A court in Switzerland has sentenced a Nigerian woman to a four-and-half years imprisonment for trafficking young Nigerian women and girls between 2014-18 and enslaving them as s£x workers using juju threats. Reported on Monday, June 26, 2023, that the mother of three will be deported from Switzerland after completing her sentence.
The 34-year-old woman had brought several young girls from Nigeria, some of whom were still minors, to work as prostitutes in the Lausanne area, the court heard.
The Nigerian woman, who is a former trafficked sex worker, had worked with her partner, who had been sentenced to the same penalty in 2021, and members of her family, who had remained in Nigeria to recruit girls from poor areas.
The victims had travelled to Switzerland via Niger, Libya, the Mediterranean Sea and Italy. Before leaving for Europe, they had been forced to undergo a ritual “juju” ceremony. This voodoo practice involved the casting of a black magic spell and threats that they and their families could be harmed if they disobey.
The influence of “juju” rituals is regularly cited in relation to Nigerian prostitution rings, and several similar cases have already been tried in Lausanne and elsewhere in Europe.
The latest case referred to five sex workers, three of whom had filed a complaint. The court heard how the young women had been housed in various parts of Lausanne and had been forced to work on the streets every night in all weather conditions.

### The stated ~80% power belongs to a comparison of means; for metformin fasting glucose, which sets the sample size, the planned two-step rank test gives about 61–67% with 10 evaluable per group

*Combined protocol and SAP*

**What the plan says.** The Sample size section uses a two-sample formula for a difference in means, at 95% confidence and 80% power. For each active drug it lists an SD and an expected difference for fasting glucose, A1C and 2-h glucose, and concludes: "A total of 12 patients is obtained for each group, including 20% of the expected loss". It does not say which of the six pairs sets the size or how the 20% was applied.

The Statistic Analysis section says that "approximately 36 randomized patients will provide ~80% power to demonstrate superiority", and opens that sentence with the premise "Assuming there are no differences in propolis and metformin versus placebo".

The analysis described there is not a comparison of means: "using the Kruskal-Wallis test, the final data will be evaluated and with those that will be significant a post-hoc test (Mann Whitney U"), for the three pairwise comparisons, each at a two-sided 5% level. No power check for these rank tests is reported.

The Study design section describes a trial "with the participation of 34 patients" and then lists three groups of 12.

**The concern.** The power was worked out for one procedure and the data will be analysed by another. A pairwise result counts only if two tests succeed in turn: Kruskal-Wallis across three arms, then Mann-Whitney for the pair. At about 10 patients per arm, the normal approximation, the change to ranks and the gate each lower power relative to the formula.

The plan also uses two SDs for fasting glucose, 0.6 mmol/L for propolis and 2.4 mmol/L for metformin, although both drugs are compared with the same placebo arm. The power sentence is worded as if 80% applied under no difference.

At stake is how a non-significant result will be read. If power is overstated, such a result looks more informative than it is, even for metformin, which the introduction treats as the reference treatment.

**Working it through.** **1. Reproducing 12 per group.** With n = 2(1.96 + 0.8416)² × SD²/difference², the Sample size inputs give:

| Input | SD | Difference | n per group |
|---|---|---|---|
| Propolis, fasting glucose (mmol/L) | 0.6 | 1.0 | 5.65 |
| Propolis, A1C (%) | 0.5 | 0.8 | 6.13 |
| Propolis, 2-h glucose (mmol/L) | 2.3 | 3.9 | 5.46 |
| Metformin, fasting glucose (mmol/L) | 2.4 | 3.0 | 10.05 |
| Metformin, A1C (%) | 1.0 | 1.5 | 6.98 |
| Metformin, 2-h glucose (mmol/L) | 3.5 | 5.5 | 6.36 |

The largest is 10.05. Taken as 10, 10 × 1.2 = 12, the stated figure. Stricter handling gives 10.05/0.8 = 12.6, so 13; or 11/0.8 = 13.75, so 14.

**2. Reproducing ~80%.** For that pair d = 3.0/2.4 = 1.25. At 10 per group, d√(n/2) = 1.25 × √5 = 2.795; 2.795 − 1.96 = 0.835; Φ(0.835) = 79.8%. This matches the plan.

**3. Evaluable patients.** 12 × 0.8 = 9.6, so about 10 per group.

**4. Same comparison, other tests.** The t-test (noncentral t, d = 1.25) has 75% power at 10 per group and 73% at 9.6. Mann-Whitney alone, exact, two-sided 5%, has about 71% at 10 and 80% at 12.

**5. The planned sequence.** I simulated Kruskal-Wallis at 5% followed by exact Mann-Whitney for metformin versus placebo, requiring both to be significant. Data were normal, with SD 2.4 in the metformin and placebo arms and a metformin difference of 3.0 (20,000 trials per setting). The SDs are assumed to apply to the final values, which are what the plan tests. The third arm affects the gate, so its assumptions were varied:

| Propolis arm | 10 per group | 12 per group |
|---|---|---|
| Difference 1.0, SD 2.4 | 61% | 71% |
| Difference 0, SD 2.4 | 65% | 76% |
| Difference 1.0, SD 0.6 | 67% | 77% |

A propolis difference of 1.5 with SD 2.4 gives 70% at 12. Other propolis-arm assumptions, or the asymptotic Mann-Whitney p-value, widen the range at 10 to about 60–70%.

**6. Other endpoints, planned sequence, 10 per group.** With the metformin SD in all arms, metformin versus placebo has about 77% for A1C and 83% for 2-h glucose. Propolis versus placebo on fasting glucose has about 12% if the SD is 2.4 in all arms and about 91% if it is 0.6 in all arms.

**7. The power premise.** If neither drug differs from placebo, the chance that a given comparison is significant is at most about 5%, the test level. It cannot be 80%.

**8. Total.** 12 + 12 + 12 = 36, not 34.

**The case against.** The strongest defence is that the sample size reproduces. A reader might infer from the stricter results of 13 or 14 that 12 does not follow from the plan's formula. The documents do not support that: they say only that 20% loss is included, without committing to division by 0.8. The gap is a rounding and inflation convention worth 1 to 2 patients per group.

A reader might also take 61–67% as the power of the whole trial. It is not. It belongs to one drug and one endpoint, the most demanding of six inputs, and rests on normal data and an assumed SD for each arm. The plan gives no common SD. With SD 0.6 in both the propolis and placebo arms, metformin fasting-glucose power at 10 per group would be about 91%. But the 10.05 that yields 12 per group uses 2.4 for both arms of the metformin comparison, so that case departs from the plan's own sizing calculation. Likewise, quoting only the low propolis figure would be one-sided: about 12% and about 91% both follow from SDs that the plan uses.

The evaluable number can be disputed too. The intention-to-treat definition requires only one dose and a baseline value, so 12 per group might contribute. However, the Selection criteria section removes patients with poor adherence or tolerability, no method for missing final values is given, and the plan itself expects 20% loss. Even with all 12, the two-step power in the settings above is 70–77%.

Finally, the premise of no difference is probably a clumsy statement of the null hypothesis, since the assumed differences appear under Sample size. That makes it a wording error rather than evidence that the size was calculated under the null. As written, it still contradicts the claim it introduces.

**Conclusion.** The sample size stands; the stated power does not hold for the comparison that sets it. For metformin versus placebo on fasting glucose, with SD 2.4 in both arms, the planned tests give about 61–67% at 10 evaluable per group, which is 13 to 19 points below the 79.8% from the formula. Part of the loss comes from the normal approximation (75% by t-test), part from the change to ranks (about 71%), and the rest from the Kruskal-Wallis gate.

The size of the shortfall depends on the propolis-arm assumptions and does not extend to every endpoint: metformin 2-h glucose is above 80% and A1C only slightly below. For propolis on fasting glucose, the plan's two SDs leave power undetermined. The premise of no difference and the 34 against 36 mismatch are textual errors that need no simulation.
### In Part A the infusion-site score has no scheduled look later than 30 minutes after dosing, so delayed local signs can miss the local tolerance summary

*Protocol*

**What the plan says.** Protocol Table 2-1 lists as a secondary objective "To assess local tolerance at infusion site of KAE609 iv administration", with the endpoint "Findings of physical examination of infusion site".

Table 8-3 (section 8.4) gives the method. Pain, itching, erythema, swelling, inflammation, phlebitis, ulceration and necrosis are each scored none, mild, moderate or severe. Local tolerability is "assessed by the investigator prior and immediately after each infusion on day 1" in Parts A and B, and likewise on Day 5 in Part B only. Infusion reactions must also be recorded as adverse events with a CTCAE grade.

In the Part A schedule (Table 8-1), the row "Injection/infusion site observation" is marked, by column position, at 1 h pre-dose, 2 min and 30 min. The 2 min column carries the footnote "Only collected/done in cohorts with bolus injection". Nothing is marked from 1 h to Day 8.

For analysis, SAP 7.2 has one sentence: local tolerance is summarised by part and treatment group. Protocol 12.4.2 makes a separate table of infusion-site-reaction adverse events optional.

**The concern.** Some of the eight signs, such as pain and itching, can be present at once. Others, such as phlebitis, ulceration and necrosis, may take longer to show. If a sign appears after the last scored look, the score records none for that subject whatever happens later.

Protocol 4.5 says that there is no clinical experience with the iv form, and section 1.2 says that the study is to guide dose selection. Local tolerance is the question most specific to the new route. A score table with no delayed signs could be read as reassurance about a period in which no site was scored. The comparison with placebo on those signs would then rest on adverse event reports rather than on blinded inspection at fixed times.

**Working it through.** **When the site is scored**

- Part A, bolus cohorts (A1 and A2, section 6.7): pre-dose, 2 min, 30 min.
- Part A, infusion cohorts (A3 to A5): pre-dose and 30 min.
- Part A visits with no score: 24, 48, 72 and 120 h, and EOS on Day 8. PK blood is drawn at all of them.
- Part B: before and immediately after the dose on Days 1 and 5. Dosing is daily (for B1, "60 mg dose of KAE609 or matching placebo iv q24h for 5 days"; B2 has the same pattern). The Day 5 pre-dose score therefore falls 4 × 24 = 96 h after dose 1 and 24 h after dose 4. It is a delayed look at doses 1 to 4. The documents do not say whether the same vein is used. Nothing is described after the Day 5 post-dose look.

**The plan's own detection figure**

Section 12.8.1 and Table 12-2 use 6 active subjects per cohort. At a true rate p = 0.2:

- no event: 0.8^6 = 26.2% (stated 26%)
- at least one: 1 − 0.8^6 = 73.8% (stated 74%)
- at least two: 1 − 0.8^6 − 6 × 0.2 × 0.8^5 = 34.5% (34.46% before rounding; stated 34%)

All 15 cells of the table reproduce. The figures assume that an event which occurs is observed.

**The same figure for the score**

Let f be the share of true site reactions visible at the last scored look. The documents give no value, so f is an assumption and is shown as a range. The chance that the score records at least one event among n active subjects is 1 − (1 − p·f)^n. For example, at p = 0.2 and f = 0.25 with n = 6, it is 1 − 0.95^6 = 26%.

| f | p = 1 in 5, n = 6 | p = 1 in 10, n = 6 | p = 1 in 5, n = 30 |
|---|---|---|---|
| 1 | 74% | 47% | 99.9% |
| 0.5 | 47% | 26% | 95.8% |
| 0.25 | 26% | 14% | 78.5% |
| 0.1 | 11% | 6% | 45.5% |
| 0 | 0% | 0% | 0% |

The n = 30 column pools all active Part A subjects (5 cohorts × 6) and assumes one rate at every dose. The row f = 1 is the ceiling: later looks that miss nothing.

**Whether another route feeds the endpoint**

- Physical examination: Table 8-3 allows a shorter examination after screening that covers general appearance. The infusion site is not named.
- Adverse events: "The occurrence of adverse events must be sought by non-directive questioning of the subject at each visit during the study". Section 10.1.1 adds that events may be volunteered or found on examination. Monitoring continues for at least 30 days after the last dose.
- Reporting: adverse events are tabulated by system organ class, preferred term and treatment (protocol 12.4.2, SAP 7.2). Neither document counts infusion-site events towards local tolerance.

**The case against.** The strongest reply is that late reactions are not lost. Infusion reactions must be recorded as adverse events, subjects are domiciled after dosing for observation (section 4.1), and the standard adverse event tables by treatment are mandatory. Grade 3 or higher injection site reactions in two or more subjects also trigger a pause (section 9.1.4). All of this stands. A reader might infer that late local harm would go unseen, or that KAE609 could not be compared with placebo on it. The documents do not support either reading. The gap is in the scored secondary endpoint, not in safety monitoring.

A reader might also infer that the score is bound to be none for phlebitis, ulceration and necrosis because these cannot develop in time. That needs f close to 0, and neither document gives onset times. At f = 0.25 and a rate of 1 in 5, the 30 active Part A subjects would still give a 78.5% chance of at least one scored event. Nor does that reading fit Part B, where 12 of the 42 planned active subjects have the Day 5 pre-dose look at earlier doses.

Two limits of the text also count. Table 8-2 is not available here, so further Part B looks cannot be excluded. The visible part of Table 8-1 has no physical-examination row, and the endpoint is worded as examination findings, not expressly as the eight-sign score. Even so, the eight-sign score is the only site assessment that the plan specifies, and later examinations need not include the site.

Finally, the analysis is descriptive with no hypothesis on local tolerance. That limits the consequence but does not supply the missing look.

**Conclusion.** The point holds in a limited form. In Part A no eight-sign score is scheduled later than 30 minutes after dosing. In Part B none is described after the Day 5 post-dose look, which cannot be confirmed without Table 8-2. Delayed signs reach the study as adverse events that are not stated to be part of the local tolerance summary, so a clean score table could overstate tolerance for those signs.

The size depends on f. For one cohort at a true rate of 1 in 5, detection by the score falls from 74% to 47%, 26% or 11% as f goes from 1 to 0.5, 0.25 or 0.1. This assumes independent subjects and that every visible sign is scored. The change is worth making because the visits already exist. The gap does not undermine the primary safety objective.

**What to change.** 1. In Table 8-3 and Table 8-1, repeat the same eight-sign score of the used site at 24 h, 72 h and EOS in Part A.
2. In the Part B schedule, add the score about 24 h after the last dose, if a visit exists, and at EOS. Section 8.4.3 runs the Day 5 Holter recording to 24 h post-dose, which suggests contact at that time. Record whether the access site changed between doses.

They had to hand over their earnings to the convicted Nigerian woman. If they refused, they were threatened with death, or were beaten or deprived of food.
The presiding judge Pierre Bruttin described the case as “shocking” and “extremely serious”.
The woman, a mother of three young children, was convicted by the Lausanne District Criminal Court under a simplified procedure. She has already been held in prison for over a year, and has admitted the offences.
She was also fined and will be deported from Switzerland after completing her sentence. Her three children are in care in France while the father remains in prison.
This is not the first case of this kind in Switzerland. Public prosecutor Eric Mermoud told the Keystone-SDA news agency that he had previously investigated “six or seven similar cases”
He noted, however, that this is the first time the case had ended in a simplified procedure. The fact that the woman had admitted the facts was “a rare confession” he added.
Nigerian prostitution nonetheless seems to be “diminishing” in Lausanne, added Mermoud. The Vaud capital may have lost some of its appeal to traffickers following recent court rulings, he noted.
Prostitution is a regulated trade in Switzerland, but trafficking, forcing people into prostitution and most forms of pimping are illegal. Sex trafficking cases rarely come to court in Switzerland.